WSJ: ... When the great California Institute of Technology geneticist Seymour Benzer set out in the mid-1960s to find mutations in fruit flies that affected behavior, rather than mere anatomy, he was ridiculed for challenging the consensus that all behavior must be learned.
Benzer told the geneticist Max Delbrück about the plan to find behavioral mutants; Delbrück said it was impossible. To which Benzer replied: "But, Max, we found the gene, we've already done it!" (Benzer's mother was more succinct: "From this, you can make a living?") He was soon able to identify mutations related to hyperexcitability, learning, homosexuality and unusual circadian rhythms, like his own: Benzer was almost wholly nocturnal.
Since then, thanks to studies of human twins and a rash of genetic investigations in animals, it has become routinely accepted that most things, including personality, sexual orientation and intelligence, are to some degree affected by genes. The University of Virginia's Eric Turkheimer has declared what he calls the "first law of behavior genetics": that all human behavioral traits are heritable.
Benzer started in solid state physics, migrated to molecular biology, and then to neuroscience.
Caltech Oral History: ... I had my nose on the transistor. It’s like Max Delbrück [professor of biology at Caltech; d. 1981] failed to discover fission, and he had it under his nose. [Laughter] I failed to discover the transistor, because I had three electrodes in there, and I was measuring things—using one to measure what the other one was doing—but I never had the idea of trying to use that arrangement as an amplifier. Instead, I had a different idea; I had the idea of making a crystal amplifier, but it was too sophisticated. It was based on putting a metal layer on top of a semiconductor and using a tunnel effect to control the current that’s passing through, but I never got it to work. Instead, the Bell Labs guy did the most simpleminded thing, which was to have just these two wires next to each other and have one influence the other. It escaped me, and it was under my nose. Some time later, there was a big demonstration of it at Bell Labs. These guys grabbed me and said, “You should have done this.” [Laughter] And they were right. But, you know, maybe to some extent, because I was already into biology at that time, I wasn’t really focused on that problem. Of course, being a graduate student and not being all that able or having big resources [played a role]. But by the time I got my Ph.D. in 1947, I was already interested in biology.See also this video interview of Benzer. Among other things, he discusses specific mutations that control sexual behavior in drosophila (e.g., length of copulation, courtship), learning ability, memory, etc. Of course, these are just flies ;-)
Aspaturian: What had happened?
Benzer: I was always interested in biology. But two things happened. One of the guys in the lab — his name was Lou [Louis L.] Boyarsky—told me about mapping genes on chromosomes, the work that had been done here at Caltech by [Alfred H.] Sturtevant and [Thomas Hunt] Morgan and their group. I thought that was very exciting. And then I read this book by [Erwin] Schrödinger, written around 1944, called What Is Life?, which inspired a number of other people as well—Francis Crick, for one. Max Delbrück was in the book—he had been at Caltech in the thirties, switching from physics to biology—and there’s a chapter in there on Delbrück’s model of mutation. ...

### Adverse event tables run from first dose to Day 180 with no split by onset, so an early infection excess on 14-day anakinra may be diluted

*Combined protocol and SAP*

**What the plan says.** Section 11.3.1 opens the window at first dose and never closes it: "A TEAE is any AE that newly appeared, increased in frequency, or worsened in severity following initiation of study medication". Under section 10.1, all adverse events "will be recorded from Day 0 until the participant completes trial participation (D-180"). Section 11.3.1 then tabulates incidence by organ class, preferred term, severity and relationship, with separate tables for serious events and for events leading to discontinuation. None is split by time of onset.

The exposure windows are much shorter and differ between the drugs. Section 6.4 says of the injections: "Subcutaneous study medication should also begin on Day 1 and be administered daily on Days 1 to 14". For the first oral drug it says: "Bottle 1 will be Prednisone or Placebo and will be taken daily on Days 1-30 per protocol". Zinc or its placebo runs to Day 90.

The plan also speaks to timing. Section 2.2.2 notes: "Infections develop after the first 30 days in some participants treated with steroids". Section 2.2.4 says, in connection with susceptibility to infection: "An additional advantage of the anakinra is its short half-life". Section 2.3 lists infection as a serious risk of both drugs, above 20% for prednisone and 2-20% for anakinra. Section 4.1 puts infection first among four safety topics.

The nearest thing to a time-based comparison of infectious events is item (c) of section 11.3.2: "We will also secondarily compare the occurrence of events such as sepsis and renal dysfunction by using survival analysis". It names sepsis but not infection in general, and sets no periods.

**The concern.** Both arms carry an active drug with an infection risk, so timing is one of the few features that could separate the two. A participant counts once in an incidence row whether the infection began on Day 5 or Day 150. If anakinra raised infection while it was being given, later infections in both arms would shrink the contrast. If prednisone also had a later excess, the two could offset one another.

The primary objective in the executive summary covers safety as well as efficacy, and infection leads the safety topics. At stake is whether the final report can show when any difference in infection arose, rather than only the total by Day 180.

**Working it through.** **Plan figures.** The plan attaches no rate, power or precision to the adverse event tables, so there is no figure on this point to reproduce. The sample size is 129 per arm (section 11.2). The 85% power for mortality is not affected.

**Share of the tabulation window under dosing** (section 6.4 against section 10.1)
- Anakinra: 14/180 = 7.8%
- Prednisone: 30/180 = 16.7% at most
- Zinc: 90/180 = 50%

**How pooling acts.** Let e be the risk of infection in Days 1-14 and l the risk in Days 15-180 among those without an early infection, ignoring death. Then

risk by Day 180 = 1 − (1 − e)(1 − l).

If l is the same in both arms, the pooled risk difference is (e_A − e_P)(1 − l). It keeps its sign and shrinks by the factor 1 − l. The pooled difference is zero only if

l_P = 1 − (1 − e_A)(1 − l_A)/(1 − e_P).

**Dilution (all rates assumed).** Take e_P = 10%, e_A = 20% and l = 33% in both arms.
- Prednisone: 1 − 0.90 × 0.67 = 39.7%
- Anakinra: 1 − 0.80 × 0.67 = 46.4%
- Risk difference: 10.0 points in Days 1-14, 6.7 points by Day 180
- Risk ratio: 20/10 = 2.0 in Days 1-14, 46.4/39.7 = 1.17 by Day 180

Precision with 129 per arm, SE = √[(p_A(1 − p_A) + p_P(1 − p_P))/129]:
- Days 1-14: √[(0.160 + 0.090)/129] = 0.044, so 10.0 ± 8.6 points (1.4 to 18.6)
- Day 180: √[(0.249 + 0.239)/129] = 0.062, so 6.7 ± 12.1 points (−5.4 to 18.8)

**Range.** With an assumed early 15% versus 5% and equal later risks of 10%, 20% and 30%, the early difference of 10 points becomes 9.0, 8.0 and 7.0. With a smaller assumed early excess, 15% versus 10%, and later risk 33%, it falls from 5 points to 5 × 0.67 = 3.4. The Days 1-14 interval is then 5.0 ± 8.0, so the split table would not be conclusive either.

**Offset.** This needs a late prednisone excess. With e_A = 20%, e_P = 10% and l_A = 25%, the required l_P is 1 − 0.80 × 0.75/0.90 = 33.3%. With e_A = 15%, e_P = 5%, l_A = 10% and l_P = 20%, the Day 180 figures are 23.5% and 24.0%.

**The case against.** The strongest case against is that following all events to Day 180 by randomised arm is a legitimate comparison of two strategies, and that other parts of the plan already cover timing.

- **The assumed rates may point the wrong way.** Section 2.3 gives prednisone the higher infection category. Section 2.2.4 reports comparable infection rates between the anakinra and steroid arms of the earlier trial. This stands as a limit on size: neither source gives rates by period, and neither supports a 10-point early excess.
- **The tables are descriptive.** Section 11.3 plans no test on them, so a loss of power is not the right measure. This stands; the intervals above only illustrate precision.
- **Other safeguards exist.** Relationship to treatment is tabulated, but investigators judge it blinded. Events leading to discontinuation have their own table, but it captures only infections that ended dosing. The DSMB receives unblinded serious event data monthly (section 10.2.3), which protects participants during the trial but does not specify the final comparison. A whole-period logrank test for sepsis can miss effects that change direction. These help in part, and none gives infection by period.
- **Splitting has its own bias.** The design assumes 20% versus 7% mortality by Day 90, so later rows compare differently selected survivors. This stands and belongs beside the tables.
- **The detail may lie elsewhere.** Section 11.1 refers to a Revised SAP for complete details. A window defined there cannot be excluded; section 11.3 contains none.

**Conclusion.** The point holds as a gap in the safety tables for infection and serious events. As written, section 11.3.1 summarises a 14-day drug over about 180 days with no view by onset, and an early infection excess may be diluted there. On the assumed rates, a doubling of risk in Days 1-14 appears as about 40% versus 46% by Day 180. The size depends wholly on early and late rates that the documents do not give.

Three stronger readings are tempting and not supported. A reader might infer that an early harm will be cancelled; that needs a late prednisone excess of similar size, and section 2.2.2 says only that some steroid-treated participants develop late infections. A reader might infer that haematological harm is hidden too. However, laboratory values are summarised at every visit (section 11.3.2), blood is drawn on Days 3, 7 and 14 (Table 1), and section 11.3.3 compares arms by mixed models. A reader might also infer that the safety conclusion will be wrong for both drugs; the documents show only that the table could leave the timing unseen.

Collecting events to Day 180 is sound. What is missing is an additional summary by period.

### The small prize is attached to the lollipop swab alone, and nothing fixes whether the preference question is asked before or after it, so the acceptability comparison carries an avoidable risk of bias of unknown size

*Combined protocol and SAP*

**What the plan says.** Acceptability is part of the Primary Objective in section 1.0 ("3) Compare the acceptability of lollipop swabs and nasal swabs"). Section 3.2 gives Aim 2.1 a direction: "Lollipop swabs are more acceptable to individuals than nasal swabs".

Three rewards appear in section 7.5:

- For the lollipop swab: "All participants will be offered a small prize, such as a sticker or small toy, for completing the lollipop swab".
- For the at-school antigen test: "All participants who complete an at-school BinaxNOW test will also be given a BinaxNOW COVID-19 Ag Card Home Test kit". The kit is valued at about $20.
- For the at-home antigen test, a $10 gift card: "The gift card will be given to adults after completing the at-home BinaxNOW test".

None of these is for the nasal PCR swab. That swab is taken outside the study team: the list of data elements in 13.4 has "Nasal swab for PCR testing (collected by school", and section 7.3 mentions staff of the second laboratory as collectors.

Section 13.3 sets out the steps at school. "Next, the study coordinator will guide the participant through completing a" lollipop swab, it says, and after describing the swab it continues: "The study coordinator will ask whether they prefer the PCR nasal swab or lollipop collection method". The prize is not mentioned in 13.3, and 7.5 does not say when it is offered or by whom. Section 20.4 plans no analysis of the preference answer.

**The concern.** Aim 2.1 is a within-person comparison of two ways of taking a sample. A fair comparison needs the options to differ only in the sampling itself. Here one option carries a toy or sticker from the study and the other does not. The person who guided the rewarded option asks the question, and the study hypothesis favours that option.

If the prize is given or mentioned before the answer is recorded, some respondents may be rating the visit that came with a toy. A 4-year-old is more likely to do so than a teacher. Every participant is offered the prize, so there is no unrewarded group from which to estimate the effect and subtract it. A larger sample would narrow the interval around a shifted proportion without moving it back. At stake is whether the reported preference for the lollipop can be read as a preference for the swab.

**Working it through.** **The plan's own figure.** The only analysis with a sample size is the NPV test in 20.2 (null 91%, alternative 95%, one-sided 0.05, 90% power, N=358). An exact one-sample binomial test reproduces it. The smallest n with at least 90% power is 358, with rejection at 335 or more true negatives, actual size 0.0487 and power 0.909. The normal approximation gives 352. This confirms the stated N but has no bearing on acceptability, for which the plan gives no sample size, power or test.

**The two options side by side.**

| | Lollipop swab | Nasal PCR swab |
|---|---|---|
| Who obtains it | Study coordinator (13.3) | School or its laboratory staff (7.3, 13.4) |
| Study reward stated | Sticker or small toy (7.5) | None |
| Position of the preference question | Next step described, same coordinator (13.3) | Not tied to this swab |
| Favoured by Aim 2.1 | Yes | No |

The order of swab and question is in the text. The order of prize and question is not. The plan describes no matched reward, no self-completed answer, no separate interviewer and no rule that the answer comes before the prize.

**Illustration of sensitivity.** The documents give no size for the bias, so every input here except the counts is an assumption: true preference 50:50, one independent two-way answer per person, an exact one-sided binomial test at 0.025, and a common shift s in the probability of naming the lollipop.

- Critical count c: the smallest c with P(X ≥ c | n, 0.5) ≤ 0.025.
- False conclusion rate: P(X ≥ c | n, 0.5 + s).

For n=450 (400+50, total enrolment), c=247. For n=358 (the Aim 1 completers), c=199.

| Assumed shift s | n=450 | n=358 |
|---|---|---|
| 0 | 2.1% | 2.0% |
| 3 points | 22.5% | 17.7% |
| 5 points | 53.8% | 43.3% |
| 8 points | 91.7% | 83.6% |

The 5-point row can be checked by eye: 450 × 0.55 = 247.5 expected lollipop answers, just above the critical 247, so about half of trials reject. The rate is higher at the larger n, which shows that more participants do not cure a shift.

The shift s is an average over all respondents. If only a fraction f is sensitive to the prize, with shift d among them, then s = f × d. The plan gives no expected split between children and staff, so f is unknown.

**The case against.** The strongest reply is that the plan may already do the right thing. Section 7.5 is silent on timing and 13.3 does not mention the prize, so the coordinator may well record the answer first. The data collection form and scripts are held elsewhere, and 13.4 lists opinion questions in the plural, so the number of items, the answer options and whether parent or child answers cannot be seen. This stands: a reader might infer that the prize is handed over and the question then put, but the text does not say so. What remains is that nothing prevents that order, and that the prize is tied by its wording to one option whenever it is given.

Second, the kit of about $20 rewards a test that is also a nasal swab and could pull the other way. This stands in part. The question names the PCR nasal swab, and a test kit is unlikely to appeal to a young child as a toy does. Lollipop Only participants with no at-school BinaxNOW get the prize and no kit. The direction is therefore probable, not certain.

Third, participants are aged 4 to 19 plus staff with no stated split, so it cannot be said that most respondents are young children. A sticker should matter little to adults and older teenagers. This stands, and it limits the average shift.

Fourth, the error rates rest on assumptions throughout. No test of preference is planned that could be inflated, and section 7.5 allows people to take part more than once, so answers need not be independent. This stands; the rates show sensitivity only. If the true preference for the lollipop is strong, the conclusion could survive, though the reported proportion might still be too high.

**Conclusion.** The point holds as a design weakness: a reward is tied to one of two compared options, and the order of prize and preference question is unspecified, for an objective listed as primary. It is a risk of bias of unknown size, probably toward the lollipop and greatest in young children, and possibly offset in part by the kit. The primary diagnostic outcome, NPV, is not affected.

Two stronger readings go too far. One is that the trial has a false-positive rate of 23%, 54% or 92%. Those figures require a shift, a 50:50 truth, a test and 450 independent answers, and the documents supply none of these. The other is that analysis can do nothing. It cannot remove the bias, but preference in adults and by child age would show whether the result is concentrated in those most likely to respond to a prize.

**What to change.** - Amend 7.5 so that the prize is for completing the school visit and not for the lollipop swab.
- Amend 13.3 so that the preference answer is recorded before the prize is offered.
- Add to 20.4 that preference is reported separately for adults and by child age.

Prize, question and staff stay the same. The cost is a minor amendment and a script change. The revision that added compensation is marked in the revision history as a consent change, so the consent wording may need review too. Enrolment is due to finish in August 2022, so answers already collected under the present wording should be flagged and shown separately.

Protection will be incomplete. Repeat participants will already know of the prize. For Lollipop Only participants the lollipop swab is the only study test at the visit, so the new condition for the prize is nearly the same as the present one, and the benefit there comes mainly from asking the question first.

Aspaturian: What brought you to Caltech, the first time you came?
Benzer: During the sixties, I was getting more and more interested in behavior. One reason was my two children. I have two daughters with very different personalities. If you have one daughter, you don’t notice anything, but if you have a second one, you begin to wonder, “Are we doing things differently, or is it genetic?” So I got interested in this general problem of personality and behavior—how much is genetics and how much is environment? And how do you study such a problem? I had actually begun to be interested even before that time. There was a meeting about ’63, I think, at Cold Spring Harbor, where I remember having a conversation with Marshall Nirenberg. We had this feeling that all the molecular biology problems were on the verge of being solved. It was a little bit like the physicists at the end of the nineteenth century saying, “All we have left to do is one more decimal place.” Little did we anticipate all the recombinant DNA technology. So that was another part of it, the fact that molecular biology was going so well, becoming rather crowded. When things get to that stage, you wonder why you should be doing something somebody else is already doing. It’s just redundant. ...
Aspaturian: Would you say that Drosophila is about the most complex organism with which you can get really rigorous results in this kind of research?
Benzer: Well, I don’t know. It depends on what you want to study. You can get rigorous results with humans now. Modern technology makes it almost as easy to work with humans as with flies, and that’s why I have the courage to get into the human business now.
Aspaturian: But there are so many more behaviors to look at in humans.
Benzer: Humans are wonderful. There’s a book on viewing disorders of man, containing 4,000 hereditary disorders in humans, one or two thousand of which have been actually mapped on the chromosome. Many of these have behavioral components, and hundreds affect the eye. There’s a similar book on Drosophila. And we’re finding that more and more of the genes correspond to one another.
For more on Max Delbruck, see For the historians and the ladies; for more on physicists and early molecular biology, see The Eighth Day of Creation.